In 1705, Virginia would establish a comprehensive slave code Slavery;Virginia slave codes
Law;slavery and , completing the gradual process by which most African Americans were reduced to the status of chattel. Slaves could not bear arms or own property, nor could they leave their plantation without written permission from their master. Capital punishment was provided for murder and rape; lesser crimes were to be punished by maiming, whipping, or branding. Special courts were established for the trials of slaves, who were barred from serving as witnesses, except in the cases in which slaves were being tried for capital offenses.

In the other British colonies, the pattern was similar to that of Virginia. African racial slavery existed early in both Maryland Maryland;slavery and the Carolinas Carolinas;slavery . Georgia attempted to exclude slavery at the time of settlement, but yielding to the protests of the colonists and the pressure of South Carolinians, the trustees eventually repealed the prohibition in 1750. Georgia, slavery The Dutch brought slavery to the Middle Colonies early in the seventeenth century. The advent of British rule in 1664 proved to be a stimulus to the system in New York and New Jersey, but in Pennsylvania and Delaware, the religious objections of the Quakers delayed its growth somewhat and postponed legal recognition of slavery until the early eighteenth century.

In seventeenth century New England New England;slavery and , the status of Africans was ambiguous, as it was in Virginia. There were slaves in Massachusetts as early as 1638, possibly before, although slavery was not recognized by statute until 1641, the first enactment legalizing slavery anywhere in the British colonies. New England became heavily involved in the African slave trade, particularly after the monopoly of the Royal African Company was revoked in 1698. Like Virginia, all the colonies enacted slave codes in the late seventeenth or early eighteenth century, although the New England codes were less harsh than those of the Middle or Southern colonies. In all the colonies, a small class of free blacks developed alongside the institution of slavery, despite the fact that formal emancipation was restricted.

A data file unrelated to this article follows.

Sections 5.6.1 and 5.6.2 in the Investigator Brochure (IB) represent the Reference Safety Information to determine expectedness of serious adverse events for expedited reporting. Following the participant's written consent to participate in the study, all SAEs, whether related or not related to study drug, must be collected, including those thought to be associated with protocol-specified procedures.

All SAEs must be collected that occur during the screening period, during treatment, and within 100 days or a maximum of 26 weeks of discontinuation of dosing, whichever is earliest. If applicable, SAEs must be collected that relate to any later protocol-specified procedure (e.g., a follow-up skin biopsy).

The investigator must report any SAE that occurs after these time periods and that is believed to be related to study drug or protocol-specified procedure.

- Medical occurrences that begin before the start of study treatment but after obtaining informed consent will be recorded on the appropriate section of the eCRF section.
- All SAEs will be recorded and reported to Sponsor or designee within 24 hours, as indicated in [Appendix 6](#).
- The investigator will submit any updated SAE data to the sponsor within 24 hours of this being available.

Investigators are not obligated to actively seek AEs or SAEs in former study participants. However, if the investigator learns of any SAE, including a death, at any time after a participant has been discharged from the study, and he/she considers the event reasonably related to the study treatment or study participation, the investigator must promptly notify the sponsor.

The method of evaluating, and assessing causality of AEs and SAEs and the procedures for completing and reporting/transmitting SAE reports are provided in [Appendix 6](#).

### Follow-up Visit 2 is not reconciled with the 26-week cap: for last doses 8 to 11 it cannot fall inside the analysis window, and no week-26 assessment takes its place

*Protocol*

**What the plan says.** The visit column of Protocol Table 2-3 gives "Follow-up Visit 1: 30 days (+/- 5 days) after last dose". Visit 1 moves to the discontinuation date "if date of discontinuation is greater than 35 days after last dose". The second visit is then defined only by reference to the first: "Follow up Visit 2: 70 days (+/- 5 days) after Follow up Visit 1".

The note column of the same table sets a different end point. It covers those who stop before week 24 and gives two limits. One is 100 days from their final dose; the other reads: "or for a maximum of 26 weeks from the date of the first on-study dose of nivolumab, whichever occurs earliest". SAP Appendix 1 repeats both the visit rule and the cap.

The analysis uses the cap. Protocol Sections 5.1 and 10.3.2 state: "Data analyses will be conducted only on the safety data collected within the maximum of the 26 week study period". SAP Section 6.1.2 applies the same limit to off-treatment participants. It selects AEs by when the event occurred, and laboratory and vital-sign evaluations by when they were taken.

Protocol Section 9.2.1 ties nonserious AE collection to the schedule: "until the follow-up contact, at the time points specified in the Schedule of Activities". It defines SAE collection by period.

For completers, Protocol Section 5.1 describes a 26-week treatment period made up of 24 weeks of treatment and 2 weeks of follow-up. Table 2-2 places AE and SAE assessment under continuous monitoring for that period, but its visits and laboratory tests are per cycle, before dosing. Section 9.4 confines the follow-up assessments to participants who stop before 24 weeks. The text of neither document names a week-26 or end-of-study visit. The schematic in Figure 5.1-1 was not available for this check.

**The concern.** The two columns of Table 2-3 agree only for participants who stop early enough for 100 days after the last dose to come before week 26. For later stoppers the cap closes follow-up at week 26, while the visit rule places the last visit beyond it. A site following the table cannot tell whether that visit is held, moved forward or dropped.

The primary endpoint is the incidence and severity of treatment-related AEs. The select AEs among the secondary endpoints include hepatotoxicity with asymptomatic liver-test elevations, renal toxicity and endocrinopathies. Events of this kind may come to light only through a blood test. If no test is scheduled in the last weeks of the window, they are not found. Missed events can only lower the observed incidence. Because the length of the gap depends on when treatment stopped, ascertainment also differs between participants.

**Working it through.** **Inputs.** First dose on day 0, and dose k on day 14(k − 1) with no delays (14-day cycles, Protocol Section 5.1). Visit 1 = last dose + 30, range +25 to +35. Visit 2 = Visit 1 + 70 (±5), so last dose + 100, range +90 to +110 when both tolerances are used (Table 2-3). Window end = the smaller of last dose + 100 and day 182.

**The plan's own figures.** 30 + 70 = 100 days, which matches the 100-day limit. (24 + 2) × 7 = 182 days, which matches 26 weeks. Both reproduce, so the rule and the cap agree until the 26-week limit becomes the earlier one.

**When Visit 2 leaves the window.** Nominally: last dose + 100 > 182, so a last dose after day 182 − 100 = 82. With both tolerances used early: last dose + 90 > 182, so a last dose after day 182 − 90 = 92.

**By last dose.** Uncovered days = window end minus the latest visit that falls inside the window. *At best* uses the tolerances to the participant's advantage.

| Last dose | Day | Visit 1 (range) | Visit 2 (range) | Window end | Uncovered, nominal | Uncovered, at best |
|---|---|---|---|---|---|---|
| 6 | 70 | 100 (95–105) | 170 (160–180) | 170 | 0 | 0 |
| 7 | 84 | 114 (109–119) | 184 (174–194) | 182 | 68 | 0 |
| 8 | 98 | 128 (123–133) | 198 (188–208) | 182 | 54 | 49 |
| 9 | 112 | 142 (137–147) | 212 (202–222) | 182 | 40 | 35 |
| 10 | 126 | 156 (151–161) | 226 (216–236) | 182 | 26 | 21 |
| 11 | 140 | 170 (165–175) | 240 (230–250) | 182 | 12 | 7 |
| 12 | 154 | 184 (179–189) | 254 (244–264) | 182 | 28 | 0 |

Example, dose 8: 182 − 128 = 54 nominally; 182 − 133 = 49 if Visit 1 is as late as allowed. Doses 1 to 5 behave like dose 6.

Slavery in Virginia grew slowly in the first half of the seventeenth century. In 1625, there were twenty-three Africans in Virginia, most of whom were probably servants, not slaves. By mid-century, a decade before the statutory recognition of slavery, the black population was only three hundred, or 2 percent of the overall population of fifteen thousand. In 1708, there were twelve thousand African Americans and sixty-eight thousand whites. In a little more than fifty years, the black population had jumped from 2 percent to 15 percent of the total Virginia population. In the Carolinas, blacks initially made up 30 percent of the population but within one generation outnumbered whites, making South Carolina the only mainland colony characterized by a black majority. In New England, blacks numbered only about one thousand out of a total population of ninety thousand.